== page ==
“If we had computers that knew everything there was to know about things—using data they gathered without any help from us—we would be able to track and count everything, and greatly reduce waste, loss and cost,” Kevin Ashton wrote in the RFID Journal back in 1999. Today, the Internet of Things (IoT), with connected devices literally everywhere, is moving us towards this vision of a society in which businesses run with maximum efficiency, resources are used sparingly and wisely, and our every individual need is anticipated and met at the click of a mobile device button. It’s already happening: Internet-connected devices monitor buildings, factories, cities, and crops to conserve energy and other resources, refrigerators can text you grocery lists, and your mobile phone can find the nearest Starbucks for you and order your favorite drink so it’s ready when you arrive.

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The flip side of this vision is a dystopia where individuals are monitored every moment of every day, personal privacy is a distant memory, and individuals and organizations are exposed to constant threats of theft and worse. (A headline in The Guardian this year asked, “Internet of things: the greatest mass surveillance infrastructure ever?”)

All the services provided by the IoT depend on monitoring something—a user’s GPS location, the amount of electricity or fuel being used, the location of a package in transit, the amount of medicine being dispensed by a medical device, the image feed from a security camera—and all those monitors are transmitting massive amounts data that can be used or misused by anyone with the determination to get it. The IoT is exploding, and if the businesses that are benefitting from it don’t get ahead of the privacy and security issues, they and their customers will quickly become victims of their own success.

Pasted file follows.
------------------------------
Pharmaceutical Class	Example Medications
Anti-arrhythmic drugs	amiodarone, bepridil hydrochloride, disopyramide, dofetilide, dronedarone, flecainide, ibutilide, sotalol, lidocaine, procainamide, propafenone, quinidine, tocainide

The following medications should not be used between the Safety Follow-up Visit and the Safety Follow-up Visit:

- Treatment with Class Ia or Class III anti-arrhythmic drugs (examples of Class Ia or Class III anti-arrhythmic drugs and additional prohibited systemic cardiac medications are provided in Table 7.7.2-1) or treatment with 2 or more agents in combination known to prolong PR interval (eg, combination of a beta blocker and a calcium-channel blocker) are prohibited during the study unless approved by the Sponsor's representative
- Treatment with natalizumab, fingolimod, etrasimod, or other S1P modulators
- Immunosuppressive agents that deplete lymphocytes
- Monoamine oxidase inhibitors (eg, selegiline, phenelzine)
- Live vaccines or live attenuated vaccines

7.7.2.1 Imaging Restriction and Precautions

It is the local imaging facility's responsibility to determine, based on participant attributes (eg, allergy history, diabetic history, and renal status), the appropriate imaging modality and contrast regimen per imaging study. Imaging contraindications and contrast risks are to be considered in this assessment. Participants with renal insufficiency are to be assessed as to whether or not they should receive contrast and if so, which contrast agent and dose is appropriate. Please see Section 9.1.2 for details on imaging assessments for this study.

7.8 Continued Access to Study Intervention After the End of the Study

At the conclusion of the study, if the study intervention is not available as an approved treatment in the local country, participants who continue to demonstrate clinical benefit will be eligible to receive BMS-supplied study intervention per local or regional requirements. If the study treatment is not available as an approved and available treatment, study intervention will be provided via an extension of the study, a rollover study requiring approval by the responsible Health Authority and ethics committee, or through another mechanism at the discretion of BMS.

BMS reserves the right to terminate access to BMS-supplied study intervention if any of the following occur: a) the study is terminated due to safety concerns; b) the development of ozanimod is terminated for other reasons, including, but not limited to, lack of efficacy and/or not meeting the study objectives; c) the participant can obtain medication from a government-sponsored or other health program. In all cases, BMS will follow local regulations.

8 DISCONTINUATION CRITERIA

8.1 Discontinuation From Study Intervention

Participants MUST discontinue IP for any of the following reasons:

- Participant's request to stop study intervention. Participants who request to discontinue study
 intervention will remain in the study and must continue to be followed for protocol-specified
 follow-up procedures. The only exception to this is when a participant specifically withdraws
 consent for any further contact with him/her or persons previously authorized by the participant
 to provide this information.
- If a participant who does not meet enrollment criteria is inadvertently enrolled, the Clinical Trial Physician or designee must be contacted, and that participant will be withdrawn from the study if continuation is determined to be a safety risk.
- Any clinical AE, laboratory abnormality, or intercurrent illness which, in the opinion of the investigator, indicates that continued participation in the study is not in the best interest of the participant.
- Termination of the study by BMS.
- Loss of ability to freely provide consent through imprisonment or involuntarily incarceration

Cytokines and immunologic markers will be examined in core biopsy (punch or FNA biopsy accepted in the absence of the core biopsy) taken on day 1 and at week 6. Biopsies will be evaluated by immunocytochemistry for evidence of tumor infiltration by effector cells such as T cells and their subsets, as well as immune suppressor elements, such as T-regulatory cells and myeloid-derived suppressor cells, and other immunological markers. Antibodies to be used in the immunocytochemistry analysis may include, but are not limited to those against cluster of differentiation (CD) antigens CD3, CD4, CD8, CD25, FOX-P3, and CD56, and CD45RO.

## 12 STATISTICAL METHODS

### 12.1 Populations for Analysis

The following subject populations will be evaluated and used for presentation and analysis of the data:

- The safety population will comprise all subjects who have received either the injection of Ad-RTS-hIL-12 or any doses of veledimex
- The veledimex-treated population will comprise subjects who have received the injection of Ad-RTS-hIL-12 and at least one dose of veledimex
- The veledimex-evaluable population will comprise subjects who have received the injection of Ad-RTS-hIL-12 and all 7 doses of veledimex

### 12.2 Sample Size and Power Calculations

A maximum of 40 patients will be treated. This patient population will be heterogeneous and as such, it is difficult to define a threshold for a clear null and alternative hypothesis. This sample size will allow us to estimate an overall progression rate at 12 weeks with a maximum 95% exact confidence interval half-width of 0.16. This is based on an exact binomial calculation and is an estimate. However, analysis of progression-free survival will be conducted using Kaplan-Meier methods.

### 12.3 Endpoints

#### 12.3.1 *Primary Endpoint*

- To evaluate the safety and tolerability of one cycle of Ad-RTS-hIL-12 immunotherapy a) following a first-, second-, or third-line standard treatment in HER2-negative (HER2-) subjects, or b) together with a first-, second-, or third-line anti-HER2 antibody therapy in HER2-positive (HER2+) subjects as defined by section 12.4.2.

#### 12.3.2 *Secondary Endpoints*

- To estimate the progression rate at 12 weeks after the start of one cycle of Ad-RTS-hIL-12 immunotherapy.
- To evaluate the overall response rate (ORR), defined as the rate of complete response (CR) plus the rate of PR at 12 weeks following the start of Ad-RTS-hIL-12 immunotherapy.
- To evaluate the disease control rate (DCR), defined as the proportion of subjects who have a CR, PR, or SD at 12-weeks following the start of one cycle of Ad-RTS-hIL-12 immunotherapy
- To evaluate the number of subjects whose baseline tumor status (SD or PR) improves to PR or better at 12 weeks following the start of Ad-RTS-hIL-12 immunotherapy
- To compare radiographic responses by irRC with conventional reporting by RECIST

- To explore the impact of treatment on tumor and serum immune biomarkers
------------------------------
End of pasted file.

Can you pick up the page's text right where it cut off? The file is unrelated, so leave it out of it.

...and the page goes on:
Privacy in the Age of Big Data

Quote: Historically, privacy was almost implicit, because it was hard to find and gather information. But in the digital world, whether it's digital cameras or satellites or just what you click on, we need to have more explicit rules—not just for governments but for private companies. —Bill Gates

Whenever a device transmits data, there is a privacy risk. For example, in May 2015, CNN Money reported that hackers in stores were stealing Starbucks customers’ mobile payment information and using their Starbucks apps to drain bank accounts via the auto-reload feature. Researchers have shown that everything from medical devices to vehicles can be hacked [links to our medical device and IoT3 articles], and there is always the risk that a would-be burglar will tap into a smart home to find out whether the owner is there. (In fact, the Federal Trade Commission (FTC)’s first complaint related to the IoT was against TRENDnet Internet-connected cameras that allegedly failed to protect consumer credentials.)

But the other large privacy risk of the IoT is the sheer volume of personal data that will be available to organizations via these devices, and the challenge of protecting it. Cisco research estimates that the IoT will generate over 400 zettabytes of data annually by 2018. (That’s 400 trillion gigabytes.) In addition to information directly related to whatever service or process the device delivers, organizations will be able to gather a potential treasure trove of data on trends, user behavior and preferences, locations, and more. In many cases, the inclination will be to warehouse most or all of that information and figure out how to leverage it later. Data analysis could reveal new opportunities for product offerings, personalized advertising, location-specific services, or selling information to other businesses. Smart devices helping businesses to be smarter. What could be more fitting? But the IoT is in its relative infancy, and how organizations handle the privacy and security of all this information will determine their success in using it, and whether regulatory agencies decide to get involved.

Containing the Risks of IoT Big Data